Usability - Productivity - Business - The web - Singapore & Twins

By Date: July 2011

Backward compatibility - damn if you do, damn if you don't

My blog entry When Sofware matures you need to cut development to stay profitable, isn't it? stirred more feedback than the elaborate comment from Nathan and Phil. So there are much more thought to share when looking at backward compatibility. In his famous 2004 article How Microsoft lost the API war Joel Spolski explained using Microsoft as example how two camps, which he labeled The Raymond Chen Camp and  The MSDN Magazine Camp are at odds with each other regarding backwards compatibility. Go read the entry, I'll wait for you. Joel and Nathan rightly point out, that backward compatibility is often taken for granted and is increasingly expensive (Apple worked around that using Rosetta, but from a way smaller base).
So what happens if you don't pay attention to backwards compatibility: customers will be very reluctant to upgrade since applications (especially custom applications) need to be upgraded and your version upgrades become a mayor exercise that gets cut once a customer hits rough water. In the end your speed of innovation slows down and you need to support a lot of old versions. What happens if you do: Nathan outlined that already.
So damn if you do, damn if you don't!
As the going joke goes: "God would not have been able to create the world in seven days if there would have been an installed base to take care of". The biggest challenge I see is the incredible creativity how platform APIs are used (and undocumented functions are handed from developer to developer as secret tip - you are lame if your program doesn't use any) and abused. Part of my job is to look at existing applications and I've seen a lot of code that made me cry (and laugh: like the Chinese application where everything was Chinese including field names and LotusScript variable names - yes you can do that in LotusScript). So what's the way out? Eventually we need to borrow a page from Wiliam Goldman. In his novel The Princess Bride he retells an abridged version of an older story, "just the good parts". So how would that look like for software:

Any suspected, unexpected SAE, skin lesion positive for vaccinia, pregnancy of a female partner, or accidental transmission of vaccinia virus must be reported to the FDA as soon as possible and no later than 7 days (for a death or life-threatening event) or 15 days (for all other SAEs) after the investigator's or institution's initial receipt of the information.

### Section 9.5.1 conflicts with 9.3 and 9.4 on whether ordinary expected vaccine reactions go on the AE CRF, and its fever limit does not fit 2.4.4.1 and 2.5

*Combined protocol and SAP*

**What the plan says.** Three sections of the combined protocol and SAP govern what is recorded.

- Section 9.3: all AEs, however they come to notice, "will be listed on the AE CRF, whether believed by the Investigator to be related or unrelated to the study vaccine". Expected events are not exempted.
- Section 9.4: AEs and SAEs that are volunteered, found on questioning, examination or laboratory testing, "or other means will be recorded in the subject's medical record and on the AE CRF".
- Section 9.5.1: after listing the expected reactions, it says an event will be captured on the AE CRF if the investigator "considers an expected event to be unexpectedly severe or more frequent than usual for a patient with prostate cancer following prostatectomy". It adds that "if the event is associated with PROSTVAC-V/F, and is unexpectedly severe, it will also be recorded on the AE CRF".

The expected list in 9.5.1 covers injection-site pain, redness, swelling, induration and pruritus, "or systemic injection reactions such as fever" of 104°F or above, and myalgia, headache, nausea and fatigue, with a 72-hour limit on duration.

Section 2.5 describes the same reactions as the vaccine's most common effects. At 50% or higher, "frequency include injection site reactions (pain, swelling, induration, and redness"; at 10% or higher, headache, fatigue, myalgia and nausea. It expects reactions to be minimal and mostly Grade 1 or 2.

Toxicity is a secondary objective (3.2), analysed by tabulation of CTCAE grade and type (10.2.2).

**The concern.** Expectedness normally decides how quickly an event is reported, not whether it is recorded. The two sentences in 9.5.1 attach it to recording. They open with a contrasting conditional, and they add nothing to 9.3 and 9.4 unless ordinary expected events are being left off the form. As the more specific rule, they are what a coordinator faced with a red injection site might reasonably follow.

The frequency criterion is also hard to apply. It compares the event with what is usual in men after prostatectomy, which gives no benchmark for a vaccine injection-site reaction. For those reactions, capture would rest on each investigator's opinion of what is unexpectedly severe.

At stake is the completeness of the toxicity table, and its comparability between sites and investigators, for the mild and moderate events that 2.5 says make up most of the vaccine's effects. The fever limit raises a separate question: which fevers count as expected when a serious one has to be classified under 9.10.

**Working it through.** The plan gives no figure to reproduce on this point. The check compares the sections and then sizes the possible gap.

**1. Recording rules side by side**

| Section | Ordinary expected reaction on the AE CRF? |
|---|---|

• Make upgrade management part of the software. For Domino it is a joke that updates and patches need to be downloaded manually and distributed manually. The Linux packet managers solved that problem. I would expect a page in Domino admin to allow to do that. Eclipse update can update clients automagically, so we could use that
  • Provide analysis tools. Teamstudio has the Upgrade Filters, but they don't go far enough. Well behaved code usually doesn't pose a problem when upgrading, the code I've seen will (think fragile). For browser JavaScript there is JSLint (its original tag line was JSLint will hurt your feelings), for Java there is Lint4J and Crap4J. We need such a tool for LotusScript, so overuse of client events, unencapsulated OS calls and missing Option Declare statements don't go unpunished anymore (because you can do something doesn't mean you should. Don't believe me? Try to poke yourself in the eye - you can do that). So where's the LSLint and the @Lint?
  • A upgrade pilot would show functionality that is depricated in this version and will be gone in the next. It would make a nice RTC plug-in.